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3 Steps for Mastering a Pistol Squat

CrossFit may conjure up images of athletes hoisting barbells with massive weights overhead, but one of the workout’s super-effective exercises actually requires no gear whatsoever. Pistol squats—when you squat on one leg with your other leg extended off the floor in front of you—is a common move in many WODs (CrossFit speak for workouts of the day).

It’s popular for good reason: The move strengthens your entire lower half, from your glutes, hips, and quads all the way down to your calves. And to keep from falling over to one side or the other as you lower your body toward the floor, you have to engage your core—which means the move helps strengthen and tone your abs as well.

But that’s not all. “The unilateral movement of a pistol squat allows you to strengthen your legs one at a time,” says Colleen Fotsch, Reebok FitPro and strength and conditioning coach. “That’s important because when you work the legs together, you can subconsciously compensate for weaknesses in one leg.” Lunges and split squats have some of the same effect, since they target each leg separately, but they’re not as big of a challenge. “A pistol squat is a little more high skilled than these,” says Fotsch. “It requires more balance, and you can’t compensate for imbalances like you can with the other moves.”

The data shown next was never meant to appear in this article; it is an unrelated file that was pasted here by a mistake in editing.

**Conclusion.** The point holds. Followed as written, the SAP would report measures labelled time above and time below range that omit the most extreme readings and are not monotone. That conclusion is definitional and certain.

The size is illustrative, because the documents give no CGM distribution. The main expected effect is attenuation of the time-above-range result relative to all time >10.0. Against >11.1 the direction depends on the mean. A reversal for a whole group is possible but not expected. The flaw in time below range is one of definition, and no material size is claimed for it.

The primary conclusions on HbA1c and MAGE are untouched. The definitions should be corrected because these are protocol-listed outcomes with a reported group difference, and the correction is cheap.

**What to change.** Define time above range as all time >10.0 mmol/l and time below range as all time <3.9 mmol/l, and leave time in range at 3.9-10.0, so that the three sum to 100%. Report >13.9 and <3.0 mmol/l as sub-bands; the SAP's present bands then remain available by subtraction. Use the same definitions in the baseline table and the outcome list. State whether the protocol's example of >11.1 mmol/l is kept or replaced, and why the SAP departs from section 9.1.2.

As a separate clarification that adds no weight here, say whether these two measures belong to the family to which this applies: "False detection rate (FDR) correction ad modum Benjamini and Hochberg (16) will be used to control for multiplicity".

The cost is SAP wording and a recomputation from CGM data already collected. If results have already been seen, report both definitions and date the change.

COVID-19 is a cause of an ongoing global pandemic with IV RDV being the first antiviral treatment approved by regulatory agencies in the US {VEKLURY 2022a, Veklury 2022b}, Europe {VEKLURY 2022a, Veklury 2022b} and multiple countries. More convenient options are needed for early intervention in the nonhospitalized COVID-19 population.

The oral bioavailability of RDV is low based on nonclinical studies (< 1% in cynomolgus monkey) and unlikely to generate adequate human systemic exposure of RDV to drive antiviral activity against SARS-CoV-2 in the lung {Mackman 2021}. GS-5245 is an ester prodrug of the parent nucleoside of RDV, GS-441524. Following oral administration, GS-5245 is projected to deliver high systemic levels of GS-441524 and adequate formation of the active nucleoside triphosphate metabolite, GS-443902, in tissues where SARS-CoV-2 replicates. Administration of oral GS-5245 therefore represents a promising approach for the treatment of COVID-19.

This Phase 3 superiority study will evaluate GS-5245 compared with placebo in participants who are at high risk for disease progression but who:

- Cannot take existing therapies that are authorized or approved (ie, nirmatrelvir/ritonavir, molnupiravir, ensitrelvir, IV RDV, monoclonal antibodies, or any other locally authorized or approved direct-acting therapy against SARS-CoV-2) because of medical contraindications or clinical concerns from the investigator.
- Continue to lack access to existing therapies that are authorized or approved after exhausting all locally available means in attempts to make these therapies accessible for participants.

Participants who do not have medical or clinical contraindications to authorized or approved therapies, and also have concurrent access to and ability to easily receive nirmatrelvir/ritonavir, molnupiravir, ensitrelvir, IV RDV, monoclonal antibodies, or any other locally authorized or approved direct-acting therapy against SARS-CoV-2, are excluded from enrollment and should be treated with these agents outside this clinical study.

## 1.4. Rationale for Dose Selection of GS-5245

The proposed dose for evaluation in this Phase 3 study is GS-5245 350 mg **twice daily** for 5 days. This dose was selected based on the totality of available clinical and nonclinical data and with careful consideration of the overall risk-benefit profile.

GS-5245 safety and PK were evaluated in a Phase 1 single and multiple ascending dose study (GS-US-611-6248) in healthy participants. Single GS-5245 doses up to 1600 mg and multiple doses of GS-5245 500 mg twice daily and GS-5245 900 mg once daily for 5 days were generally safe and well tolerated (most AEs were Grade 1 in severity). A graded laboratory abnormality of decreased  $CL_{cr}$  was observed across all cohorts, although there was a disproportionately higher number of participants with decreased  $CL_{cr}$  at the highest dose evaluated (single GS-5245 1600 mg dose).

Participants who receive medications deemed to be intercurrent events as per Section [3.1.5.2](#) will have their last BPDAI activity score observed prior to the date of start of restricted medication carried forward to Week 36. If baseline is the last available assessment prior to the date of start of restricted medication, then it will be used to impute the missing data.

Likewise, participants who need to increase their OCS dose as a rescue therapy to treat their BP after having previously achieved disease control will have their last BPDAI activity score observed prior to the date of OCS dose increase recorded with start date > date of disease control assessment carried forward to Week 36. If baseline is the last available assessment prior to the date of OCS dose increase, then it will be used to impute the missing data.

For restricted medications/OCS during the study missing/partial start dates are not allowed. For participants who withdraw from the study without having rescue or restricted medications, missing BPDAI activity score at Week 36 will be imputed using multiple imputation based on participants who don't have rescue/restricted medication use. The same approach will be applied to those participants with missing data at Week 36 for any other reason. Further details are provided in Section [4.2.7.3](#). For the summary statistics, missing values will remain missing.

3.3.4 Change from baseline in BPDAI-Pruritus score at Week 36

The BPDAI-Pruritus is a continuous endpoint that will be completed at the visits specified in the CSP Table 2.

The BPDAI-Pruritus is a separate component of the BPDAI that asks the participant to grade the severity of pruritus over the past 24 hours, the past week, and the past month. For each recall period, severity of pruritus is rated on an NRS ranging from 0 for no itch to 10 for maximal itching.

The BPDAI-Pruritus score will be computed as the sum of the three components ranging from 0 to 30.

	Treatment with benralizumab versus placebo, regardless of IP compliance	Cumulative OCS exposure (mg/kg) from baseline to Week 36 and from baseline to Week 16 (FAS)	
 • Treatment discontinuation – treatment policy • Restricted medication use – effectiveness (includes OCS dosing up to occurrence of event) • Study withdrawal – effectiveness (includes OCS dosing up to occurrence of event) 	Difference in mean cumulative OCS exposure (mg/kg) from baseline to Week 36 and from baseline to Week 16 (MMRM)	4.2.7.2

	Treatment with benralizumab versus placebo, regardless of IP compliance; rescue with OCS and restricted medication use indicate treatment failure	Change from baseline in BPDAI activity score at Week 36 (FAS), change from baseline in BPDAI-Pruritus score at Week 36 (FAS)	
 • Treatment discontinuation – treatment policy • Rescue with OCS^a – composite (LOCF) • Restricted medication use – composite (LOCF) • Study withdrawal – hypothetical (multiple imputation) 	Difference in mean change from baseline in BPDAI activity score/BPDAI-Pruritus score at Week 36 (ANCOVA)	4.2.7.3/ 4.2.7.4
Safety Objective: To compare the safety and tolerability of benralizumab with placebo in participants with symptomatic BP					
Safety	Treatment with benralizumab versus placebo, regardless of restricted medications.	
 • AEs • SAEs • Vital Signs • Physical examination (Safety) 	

The exercise is also worth incorporating into your workout routine because it can teach you what you need to work on. Why? Because you don’t just have to be strong to squat on one leg; you also need to be flexible and have mobile joints, especially your hips and ankles, notes Fotsch. If you struggle with the movement, you can determine where you’re weak or need to get more flexible. For instance, get stuck at the bottom of the move? You need to work on strength. Can’t keep your leg lifted off the floor as you squat and rise back up? The hip of your lifted leg is probably weak. Lean forward on your toes when you squat? Your ankles are likely tight.

Ready to master this challenging move? Read on for Fotsch’s favorite steps to work through until you progress to a full-fledged pistol squat.

1. TAKE HOLD